# Difference between revisions of "Separation axiom"

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A topological space which satisfies the axiom $T_i$, $i=2,3,4$, is called a $T_i$-space; a $T_2$-space is also called a Hausdorff space (cf. [[Hausdorff space|Hausdorff space]]), and a $T_3$-space is called regular (cf. [[Regular space|Regular space]]); a Hausdorff $T_4$-space is always regular and is called normal (cf. [[Normal space|Normal space]]). | A topological space which satisfies the axiom $T_i$, $i=2,3,4$, is called a $T_i$-space; a $T_2$-space is also called a Hausdorff space (cf. [[Hausdorff space|Hausdorff space]]), and a $T_3$-space is called regular (cf. [[Regular space|Regular space]]); a Hausdorff $T_4$-space is always regular and is called normal (cf. [[Normal space|Normal space]]). | ||

− | Functional separation is of particular significance. Two sets $A$ and $B$ in a given topological space $X$ are said to be functionally separated in $X$ if there exists a real-valued bounded continuous function $f$, defined throughout the space, which takes one value $a$ at all points of the set $A$, and a value $b$, different from $a$, at all points of the set $B$. It can always be supposed that $a=0$, $b=1$, and that $0\leq f(x)\leq1$ at all points $x\in X$. | + | Functional separation is of particular significance. Two sets $A$ and $B$ in a given topological space $X$ are said to be ''functionally separated'' (or ''completely separated'') in $X$ if there exists a real-valued bounded continuous function $f$, defined throughout the space, which takes one value $a$ at all points of the set $A$, and a value $b$, different from $a$, at all points of the set $B$. It can always be supposed that $a=0$, $b=1$, and that $0\leq f(x)\leq1$ at all points $x\in X$. |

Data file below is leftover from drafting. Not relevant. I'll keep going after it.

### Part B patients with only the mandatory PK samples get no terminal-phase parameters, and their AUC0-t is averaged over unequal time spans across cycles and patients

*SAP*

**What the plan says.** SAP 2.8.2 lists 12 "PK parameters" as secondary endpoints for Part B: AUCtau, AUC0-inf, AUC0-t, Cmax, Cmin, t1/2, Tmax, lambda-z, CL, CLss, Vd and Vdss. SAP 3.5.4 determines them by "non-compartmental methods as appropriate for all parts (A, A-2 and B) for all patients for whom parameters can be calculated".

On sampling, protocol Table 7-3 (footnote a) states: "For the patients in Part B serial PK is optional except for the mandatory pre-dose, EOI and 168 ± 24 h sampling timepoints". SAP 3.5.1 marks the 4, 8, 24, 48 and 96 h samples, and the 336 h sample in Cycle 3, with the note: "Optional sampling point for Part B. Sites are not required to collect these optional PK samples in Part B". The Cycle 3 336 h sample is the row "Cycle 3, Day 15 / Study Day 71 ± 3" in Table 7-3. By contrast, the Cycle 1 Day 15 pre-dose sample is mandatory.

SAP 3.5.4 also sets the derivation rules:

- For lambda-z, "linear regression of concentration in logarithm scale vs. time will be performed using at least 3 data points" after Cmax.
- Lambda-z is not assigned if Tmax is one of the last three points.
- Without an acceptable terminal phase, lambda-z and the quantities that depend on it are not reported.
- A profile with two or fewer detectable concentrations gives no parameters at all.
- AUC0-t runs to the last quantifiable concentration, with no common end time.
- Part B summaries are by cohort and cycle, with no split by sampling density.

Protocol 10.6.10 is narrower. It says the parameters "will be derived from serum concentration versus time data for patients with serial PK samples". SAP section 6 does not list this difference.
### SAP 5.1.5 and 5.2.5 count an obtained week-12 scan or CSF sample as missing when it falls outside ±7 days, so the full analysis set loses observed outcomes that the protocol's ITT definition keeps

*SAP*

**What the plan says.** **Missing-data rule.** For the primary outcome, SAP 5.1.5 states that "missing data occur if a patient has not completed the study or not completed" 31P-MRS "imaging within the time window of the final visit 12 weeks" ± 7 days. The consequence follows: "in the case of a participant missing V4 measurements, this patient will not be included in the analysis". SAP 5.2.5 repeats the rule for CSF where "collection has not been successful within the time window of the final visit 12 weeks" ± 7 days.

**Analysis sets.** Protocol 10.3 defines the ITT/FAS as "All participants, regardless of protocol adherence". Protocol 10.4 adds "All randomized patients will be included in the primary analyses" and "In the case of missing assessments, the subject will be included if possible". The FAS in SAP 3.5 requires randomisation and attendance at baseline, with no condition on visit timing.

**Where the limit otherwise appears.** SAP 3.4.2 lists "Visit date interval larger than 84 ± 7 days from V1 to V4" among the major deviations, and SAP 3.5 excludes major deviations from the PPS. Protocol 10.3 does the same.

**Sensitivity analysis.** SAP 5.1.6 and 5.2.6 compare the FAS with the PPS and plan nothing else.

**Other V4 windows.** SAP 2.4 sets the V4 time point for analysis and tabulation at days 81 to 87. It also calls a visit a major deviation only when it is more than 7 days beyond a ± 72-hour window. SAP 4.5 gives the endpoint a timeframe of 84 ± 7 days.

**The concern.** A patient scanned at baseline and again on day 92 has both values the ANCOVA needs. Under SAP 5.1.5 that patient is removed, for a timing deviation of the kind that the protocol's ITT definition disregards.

− | Two functionally | + | Two functionally separable sets are always separable by neighbourhoods, but the converse is not always true. However, Urysohn's lemma holds: In a normal space, every two disjoint closed sets are functionally separable. A space in which every point is functionally separable from every closed set not containing it is called completely regular (cf. [[Completely-regular space|Completely regular space]]). A completely regular $T_2$-space is called a [[Tikhonov space]]. |